Random word of the day is “fork.”
Did you know the use of a fork was once seen as evil?
The origins of the fork date back to the Eastern Roman Empire of Byzantium but some of the earliest known table forks made their debut in Ancient Egypt. The Qijia, who resided in part of present-day China, also are known to have used forks. The utensil migrated west after Byzantine princess, Theodora Anna Doukaina married the Venetian doge in 1075, brought the utensil to Venice. God-fearing Venetians saw the fork as a monstrosity.
God in his wisdom has provided man with natural forks – his fingers. Therefore it is an insult to Him to substitute artificial metallic forks for them when eating. -St. Peter Damian
In the 16th century during the Italian Renaissance, the popularity of forks began to grow when Catherine de Medici brought along a set of eating forks from her native Florence to France. People also became more aware of hygiene and didn’t want their food covered in filth. Men still preferred to use their fingers as forks were deemed too feminine.
By the 18th century, the upper-class began carrying forks as part of their utensils set. During the industrialization period, the middle and lower-class gained access to the “split spoon.”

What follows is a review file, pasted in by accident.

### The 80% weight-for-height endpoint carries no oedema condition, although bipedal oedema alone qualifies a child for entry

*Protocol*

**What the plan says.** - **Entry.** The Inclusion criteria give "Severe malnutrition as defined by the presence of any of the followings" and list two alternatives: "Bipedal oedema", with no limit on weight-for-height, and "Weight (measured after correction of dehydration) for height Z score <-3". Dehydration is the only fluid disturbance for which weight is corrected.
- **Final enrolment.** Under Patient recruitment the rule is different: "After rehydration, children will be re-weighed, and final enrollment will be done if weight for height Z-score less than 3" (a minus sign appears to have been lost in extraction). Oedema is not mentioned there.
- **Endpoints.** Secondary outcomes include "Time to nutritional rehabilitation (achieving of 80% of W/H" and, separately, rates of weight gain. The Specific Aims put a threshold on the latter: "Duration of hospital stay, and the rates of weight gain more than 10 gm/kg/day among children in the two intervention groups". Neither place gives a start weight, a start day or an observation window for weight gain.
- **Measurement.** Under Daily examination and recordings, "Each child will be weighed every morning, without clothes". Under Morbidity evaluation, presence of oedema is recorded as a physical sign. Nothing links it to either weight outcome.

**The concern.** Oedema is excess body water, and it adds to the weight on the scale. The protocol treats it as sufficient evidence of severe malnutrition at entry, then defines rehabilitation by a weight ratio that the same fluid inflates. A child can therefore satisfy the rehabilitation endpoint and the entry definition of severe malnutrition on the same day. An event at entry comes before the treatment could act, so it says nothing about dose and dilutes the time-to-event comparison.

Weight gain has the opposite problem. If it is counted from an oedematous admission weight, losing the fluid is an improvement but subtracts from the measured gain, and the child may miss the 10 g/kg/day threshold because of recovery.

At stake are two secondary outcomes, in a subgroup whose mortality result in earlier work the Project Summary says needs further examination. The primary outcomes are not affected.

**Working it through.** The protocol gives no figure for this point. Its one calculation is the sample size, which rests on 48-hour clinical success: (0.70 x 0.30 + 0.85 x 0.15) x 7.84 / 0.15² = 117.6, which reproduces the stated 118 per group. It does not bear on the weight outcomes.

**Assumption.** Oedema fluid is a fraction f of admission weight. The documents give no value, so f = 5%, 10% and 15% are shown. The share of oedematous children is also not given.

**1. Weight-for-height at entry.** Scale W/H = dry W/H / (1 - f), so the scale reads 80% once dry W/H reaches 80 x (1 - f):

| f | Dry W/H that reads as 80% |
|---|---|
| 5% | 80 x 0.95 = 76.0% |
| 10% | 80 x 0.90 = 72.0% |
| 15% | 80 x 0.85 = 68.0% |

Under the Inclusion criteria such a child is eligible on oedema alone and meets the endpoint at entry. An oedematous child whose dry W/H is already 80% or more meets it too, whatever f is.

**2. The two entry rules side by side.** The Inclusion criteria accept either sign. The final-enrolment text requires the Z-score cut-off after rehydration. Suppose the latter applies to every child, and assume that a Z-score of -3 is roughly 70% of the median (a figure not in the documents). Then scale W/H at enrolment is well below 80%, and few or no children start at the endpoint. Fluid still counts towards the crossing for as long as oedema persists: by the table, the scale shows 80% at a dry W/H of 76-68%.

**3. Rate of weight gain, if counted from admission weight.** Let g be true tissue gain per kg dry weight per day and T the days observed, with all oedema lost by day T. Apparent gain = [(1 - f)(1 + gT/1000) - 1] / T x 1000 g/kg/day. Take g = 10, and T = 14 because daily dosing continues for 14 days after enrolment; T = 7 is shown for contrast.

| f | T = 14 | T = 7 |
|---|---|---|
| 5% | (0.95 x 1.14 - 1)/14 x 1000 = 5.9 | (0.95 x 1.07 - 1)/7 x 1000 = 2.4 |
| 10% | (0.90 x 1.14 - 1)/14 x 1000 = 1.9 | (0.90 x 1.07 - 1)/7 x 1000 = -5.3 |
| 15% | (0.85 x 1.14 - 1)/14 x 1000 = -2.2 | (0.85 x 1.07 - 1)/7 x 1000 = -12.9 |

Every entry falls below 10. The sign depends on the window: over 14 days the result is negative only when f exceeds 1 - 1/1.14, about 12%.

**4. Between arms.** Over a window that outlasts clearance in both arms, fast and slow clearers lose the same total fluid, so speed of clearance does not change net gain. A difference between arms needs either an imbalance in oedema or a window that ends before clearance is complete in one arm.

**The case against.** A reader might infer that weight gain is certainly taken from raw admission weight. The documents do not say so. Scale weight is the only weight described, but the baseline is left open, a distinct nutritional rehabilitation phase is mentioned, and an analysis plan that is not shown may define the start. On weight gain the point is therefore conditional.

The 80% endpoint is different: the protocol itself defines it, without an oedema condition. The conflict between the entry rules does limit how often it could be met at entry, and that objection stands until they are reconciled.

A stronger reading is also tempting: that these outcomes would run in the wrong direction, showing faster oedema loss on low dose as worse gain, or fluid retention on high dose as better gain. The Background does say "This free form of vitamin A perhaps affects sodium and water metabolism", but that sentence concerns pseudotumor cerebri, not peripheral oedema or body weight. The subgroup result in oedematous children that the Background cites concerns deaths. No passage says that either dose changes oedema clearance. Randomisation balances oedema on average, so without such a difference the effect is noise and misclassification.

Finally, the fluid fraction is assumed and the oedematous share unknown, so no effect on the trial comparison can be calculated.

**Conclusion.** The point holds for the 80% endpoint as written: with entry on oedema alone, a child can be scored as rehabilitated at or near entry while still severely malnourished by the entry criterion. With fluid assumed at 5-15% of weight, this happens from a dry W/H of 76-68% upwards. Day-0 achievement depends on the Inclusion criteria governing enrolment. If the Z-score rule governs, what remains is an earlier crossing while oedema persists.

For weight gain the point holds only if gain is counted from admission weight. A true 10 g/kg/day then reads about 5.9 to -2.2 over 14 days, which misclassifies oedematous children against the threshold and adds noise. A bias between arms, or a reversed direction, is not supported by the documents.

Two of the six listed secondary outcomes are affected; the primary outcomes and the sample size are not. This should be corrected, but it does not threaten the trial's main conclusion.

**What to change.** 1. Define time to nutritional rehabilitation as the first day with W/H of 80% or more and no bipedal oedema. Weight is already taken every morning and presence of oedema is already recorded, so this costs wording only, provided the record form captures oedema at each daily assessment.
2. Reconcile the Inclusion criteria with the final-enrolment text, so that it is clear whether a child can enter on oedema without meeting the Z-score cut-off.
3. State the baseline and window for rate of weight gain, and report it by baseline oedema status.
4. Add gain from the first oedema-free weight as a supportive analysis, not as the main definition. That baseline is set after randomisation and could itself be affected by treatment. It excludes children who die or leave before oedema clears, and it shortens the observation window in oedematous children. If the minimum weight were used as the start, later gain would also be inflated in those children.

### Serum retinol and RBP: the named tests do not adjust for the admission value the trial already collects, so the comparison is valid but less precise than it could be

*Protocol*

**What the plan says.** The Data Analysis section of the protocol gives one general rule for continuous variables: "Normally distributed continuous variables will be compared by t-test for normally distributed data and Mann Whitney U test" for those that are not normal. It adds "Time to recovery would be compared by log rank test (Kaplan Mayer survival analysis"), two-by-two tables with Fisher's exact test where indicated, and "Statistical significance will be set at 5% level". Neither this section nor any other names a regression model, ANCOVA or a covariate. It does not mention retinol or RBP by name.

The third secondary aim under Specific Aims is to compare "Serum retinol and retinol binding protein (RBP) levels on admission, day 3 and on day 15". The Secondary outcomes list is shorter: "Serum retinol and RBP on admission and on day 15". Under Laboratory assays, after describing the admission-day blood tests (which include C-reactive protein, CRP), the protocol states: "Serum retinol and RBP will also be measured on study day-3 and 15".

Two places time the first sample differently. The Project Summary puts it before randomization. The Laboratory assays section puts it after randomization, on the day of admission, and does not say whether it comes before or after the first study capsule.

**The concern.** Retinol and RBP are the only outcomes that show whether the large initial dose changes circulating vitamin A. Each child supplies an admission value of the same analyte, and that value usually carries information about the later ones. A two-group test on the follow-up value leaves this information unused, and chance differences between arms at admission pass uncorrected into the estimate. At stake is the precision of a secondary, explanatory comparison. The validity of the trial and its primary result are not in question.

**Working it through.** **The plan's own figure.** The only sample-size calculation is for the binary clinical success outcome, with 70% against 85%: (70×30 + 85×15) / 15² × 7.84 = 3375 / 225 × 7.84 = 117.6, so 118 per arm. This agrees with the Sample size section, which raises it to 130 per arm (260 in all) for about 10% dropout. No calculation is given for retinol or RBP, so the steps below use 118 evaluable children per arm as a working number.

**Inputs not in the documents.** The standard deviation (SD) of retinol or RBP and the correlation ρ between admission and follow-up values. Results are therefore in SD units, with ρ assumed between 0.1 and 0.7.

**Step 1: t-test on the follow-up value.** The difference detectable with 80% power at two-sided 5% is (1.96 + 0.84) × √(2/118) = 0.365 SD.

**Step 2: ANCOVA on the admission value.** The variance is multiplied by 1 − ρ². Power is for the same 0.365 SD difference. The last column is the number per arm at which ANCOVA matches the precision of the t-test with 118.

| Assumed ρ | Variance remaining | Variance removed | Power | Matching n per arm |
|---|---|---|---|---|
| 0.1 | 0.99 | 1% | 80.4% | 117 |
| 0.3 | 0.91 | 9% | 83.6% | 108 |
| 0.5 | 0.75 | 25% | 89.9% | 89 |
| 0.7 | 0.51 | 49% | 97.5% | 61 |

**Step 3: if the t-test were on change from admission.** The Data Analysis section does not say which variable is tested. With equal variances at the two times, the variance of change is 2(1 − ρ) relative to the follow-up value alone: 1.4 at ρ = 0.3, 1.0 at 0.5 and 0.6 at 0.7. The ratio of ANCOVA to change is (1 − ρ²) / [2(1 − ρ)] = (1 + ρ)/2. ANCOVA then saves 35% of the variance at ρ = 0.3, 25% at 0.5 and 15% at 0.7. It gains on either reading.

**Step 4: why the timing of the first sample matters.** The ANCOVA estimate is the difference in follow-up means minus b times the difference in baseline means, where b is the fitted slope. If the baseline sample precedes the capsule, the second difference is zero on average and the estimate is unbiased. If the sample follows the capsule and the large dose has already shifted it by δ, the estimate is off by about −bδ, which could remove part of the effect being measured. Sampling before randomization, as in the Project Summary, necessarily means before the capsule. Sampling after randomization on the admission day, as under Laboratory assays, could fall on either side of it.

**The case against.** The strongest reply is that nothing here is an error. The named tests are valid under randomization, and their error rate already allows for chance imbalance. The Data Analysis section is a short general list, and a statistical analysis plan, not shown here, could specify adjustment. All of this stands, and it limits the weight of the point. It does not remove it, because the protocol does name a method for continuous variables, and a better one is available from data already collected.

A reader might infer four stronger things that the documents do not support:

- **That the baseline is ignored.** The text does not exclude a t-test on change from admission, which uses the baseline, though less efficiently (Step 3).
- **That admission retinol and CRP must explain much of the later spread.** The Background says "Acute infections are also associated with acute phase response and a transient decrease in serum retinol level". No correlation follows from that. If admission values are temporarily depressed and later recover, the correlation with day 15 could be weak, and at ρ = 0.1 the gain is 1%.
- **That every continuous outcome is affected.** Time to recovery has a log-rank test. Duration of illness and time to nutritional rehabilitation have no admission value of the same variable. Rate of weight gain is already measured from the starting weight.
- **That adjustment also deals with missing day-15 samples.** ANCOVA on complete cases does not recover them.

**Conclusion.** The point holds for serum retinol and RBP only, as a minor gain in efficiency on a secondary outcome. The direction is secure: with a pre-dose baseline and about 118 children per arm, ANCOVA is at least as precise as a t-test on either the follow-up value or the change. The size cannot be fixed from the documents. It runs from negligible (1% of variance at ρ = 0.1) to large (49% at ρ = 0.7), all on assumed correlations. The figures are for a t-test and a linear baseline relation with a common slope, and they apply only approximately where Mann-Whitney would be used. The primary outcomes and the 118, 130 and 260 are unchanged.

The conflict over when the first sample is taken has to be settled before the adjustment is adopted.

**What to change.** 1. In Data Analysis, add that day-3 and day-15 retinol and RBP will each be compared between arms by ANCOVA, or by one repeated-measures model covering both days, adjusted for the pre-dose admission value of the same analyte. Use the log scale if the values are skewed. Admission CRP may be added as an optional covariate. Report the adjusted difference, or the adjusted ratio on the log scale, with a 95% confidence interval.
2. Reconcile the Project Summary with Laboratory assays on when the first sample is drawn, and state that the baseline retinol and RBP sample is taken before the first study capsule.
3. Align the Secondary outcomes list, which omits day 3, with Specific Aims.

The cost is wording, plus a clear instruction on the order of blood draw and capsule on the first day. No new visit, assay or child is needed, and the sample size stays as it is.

In 1633, John Winthrop, a founding father of the Massachusetts Bay Colony received a case of utensils accompanied by a note stating, “for the useful application of which I leave to your discretion.” At this time, the proper use of a fork was still unknown. Once the Americans grew accustomed to the fork, their dining etiquette was critiqued by international users. Everything from how Americans held the fork and whether or not the tines should be facing up or down as you ate the food was a source of controversy.
The popularity of forks blossomed and several variations were created.
So the next time you use your fork, take a closer look. It had a long journey to become a staple in our lives.